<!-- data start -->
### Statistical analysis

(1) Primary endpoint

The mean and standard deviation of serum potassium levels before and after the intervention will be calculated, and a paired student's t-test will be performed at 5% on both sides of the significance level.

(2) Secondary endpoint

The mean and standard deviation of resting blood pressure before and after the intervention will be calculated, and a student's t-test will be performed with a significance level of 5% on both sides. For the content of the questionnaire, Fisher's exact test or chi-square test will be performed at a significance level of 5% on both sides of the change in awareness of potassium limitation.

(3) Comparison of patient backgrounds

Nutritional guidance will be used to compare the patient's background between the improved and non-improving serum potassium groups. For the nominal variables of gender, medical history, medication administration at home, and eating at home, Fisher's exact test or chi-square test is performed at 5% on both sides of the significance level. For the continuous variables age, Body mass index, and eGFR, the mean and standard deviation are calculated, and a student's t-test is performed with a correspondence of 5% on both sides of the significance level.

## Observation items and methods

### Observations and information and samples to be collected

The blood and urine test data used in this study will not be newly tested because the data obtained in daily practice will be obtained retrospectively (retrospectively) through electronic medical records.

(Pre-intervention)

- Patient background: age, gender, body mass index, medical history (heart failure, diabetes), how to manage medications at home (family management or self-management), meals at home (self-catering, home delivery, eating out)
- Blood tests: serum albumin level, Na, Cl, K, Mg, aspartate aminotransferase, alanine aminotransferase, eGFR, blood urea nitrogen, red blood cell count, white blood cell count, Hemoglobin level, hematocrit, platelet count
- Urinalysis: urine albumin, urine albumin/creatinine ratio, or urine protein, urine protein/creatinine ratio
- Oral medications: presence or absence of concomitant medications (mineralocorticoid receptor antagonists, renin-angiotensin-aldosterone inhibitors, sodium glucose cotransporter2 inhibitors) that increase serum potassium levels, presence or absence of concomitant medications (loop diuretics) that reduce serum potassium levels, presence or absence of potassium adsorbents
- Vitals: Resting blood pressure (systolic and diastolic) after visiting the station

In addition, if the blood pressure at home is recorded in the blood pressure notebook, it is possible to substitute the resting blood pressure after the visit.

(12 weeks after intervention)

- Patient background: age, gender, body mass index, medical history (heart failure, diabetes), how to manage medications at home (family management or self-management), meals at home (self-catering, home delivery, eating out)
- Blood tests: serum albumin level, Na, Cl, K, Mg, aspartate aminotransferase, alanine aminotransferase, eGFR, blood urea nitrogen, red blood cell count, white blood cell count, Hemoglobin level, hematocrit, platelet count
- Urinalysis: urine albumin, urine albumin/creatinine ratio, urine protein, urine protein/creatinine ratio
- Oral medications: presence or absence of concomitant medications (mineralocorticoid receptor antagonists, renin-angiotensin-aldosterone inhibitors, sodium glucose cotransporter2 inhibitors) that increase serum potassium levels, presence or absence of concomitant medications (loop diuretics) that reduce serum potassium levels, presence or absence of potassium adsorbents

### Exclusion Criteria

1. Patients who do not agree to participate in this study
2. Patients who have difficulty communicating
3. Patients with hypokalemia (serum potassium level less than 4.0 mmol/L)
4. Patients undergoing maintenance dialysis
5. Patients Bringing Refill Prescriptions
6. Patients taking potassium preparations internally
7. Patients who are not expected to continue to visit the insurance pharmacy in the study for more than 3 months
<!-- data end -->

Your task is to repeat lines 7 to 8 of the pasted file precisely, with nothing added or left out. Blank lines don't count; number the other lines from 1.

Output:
Nutritional guidance will be used to compare the patient's background between the improved and non-improving serum potassium groups. For the nominal variables of gender, medical history, medication administration at home, and eating at home, Fisher's exact test or chi-square test is performed at 5% on both sides of the significance level. For the continuous variables age, Body mass index, and eGFR, the mean and standard deviation are calculated, and a student's t-test is performed with a correspondence of 5% on both sides of the significance level.

## Observation items and methods